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Why did Apple's Touch ID elicit paranoia while Samsung's Galaxy S5 flies under the radar?


When Apple first announced the Touch ID feature for the iPhone 5s, we were treated to a few weeks of misplaced paranoia that, if you didn't know any better, would have you believe that Apple was stockpiling user fingerprint data with the intention of selling them to the highest bidder.

Despite a number of security precautions Apple implemented with Touch ID, many in the blogosphere were quick to ring alarm bells. Senator Al Franken even went so far as to write a letter to Tim Cook airing his concerns.

It reads in part:

What's more, a password doesn't uniquely identify its owner-a fingerprint does. Let me put it this way: if hackers get a hold of your thumbprint, they could use it to identify and impersonate you for the rest of your life.

And then there were the endless stream of articles detailing the myriad number of ways people might be able to easily spoof a Touch ID user's fingerprint. The epitome of this bizarre paranoia came in the form of a unintentionally comical Toronto Star article which listed 10 reasons why Apple's Touch ID is a "bad idea."

Yet oddly enough, when Samsung unveiled the Galaxy S5 earlier this week with its own fingerprint authorization scheme, no one seemed to pay it any mind. Never mind the fact that Samsung's fingerprint sensor will be available to third-party developers and that the company announced a partnership with PayPal to enable mobile purchasing.

In short, Samsung is clearly going all in while Apple, in typical fashion, decided to take a more measured approach.

TechCrunch writes:

Apple went to great lengths to emphasize just how segmented its fingerprint scanner was from the rest of the hardware, and how isolated (read: protected from hackers) the data that it gathered was. Fingerprint information collected by the iPhone 5s scanner hardware built into Apple's home button is held on a 'secure enclave' within the A7 system-on-a-chip, and communicated to other services only as an encrypted alias that conveys no sensitive data.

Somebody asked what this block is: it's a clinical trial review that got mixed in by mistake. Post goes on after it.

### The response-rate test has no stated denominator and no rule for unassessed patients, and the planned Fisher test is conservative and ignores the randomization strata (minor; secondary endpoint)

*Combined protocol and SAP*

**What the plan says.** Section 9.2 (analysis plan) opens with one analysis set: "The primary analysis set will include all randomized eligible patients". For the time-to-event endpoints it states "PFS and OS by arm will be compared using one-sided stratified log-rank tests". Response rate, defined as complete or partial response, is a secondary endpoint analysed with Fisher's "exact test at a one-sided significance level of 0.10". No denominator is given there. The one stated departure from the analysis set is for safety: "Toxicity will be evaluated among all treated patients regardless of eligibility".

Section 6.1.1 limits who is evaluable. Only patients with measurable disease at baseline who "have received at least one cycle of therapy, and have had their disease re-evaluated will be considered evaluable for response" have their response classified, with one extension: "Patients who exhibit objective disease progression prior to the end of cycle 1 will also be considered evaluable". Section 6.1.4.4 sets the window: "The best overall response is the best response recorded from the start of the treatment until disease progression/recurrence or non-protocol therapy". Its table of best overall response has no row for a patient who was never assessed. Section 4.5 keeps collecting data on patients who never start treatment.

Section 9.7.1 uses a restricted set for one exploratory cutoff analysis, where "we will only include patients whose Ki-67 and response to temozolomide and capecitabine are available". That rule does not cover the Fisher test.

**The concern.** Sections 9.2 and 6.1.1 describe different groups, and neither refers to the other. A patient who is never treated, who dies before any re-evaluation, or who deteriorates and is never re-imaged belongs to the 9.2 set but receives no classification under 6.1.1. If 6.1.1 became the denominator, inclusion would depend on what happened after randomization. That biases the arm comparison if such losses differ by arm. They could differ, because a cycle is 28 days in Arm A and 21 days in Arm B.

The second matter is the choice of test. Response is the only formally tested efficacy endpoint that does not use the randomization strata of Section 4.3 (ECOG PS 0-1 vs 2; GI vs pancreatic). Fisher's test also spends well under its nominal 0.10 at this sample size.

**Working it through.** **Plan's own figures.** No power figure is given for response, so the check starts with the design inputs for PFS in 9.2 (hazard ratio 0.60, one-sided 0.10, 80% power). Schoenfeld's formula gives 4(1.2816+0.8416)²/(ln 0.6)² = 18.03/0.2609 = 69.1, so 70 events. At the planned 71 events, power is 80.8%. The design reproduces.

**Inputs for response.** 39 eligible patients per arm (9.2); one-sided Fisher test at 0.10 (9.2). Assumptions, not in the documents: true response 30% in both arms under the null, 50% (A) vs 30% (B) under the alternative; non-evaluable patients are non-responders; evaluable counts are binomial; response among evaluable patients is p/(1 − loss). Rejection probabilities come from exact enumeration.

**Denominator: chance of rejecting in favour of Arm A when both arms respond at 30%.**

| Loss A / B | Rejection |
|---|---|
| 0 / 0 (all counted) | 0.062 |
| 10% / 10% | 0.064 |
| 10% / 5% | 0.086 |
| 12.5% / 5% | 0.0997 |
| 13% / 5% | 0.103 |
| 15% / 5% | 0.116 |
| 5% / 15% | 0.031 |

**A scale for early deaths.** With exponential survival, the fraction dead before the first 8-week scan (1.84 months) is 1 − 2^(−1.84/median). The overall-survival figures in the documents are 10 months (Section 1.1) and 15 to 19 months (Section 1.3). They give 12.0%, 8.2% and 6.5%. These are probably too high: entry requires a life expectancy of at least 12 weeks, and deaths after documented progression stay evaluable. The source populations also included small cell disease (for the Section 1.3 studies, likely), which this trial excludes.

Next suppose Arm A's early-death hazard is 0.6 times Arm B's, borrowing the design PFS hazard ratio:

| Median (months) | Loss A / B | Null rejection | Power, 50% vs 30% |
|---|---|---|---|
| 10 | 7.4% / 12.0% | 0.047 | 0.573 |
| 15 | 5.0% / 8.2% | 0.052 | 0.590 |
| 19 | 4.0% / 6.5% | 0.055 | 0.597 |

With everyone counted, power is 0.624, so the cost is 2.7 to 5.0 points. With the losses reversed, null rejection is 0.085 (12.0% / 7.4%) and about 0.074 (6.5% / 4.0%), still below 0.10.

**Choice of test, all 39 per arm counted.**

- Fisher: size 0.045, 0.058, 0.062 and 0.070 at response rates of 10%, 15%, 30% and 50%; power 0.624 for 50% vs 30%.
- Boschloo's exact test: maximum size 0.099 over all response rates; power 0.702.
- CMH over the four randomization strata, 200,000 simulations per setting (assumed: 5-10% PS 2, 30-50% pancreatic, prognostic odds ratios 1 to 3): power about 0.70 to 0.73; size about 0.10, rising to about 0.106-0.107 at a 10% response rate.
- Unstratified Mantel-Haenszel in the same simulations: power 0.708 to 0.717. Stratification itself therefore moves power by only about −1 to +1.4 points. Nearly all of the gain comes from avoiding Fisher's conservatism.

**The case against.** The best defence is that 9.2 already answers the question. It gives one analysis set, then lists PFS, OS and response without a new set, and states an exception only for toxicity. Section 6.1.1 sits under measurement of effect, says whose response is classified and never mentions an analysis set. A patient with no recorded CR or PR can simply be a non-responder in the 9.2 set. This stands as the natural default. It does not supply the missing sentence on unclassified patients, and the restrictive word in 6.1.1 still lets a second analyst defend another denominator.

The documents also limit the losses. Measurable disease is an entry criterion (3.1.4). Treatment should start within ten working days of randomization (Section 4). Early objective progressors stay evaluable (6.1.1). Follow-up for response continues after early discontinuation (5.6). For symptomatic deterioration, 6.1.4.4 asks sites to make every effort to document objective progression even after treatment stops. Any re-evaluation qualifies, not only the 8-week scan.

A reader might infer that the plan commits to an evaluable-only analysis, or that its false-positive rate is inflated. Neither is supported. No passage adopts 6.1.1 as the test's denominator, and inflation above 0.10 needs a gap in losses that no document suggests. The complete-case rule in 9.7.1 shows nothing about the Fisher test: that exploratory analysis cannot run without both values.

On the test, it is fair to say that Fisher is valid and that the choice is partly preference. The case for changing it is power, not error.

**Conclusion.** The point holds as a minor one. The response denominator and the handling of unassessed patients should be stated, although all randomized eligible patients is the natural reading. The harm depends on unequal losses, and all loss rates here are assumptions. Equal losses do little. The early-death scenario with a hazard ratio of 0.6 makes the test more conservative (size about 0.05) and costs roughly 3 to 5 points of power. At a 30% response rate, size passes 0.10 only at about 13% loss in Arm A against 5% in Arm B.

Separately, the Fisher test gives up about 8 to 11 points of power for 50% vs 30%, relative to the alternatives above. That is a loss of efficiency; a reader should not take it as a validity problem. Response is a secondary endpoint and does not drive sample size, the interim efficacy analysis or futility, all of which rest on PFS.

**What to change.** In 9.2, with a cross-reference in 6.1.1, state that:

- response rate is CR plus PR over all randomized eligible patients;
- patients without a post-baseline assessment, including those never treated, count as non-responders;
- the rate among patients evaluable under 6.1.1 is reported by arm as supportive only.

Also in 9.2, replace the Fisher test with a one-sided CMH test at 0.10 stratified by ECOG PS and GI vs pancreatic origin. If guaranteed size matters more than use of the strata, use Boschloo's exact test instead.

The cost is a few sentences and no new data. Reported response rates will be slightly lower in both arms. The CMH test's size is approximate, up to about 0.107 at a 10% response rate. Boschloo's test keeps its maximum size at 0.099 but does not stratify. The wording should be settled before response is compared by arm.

Now I don't think any of the brouhaha surrounding Apple's Touch ID was warranted, nor do I think Samsung should be put through the ringer for its implementation. But as John Gruber essentially asks, isn't it bizarre that Apple's Touch ID resulted in a storm of paranoia while a similar feature from Samsung seemingly flies under the radar?

But how come so many people lost their sh*t over the clearly more-secure iPhone fingerprint sensor, and there's not a peep about Samsung's? Where's the letter to Samsung from Senator Al Franken?

Looking ahead, it stands to reason that Apple has its eyes on expanding the scope of Touch ID beyond its current ability to authorize iTunes purchases.

During Apple's most recent earnings conference call, Tim Cook said flat-out that mobile payments was one of the underlying ideas behind Touch ID.

"The mobile payments area in general is one that we've been intrigued with," Cook told analysts last month. "It was one of the thoughts behind Touch ID."

That said, it'll be really interesting to see how the media responds to any future Apple announcements regarding the expansion of Touch ID. I wonder what the Vegas odds are on Al Franken penning a letter to Tim Cook once again.

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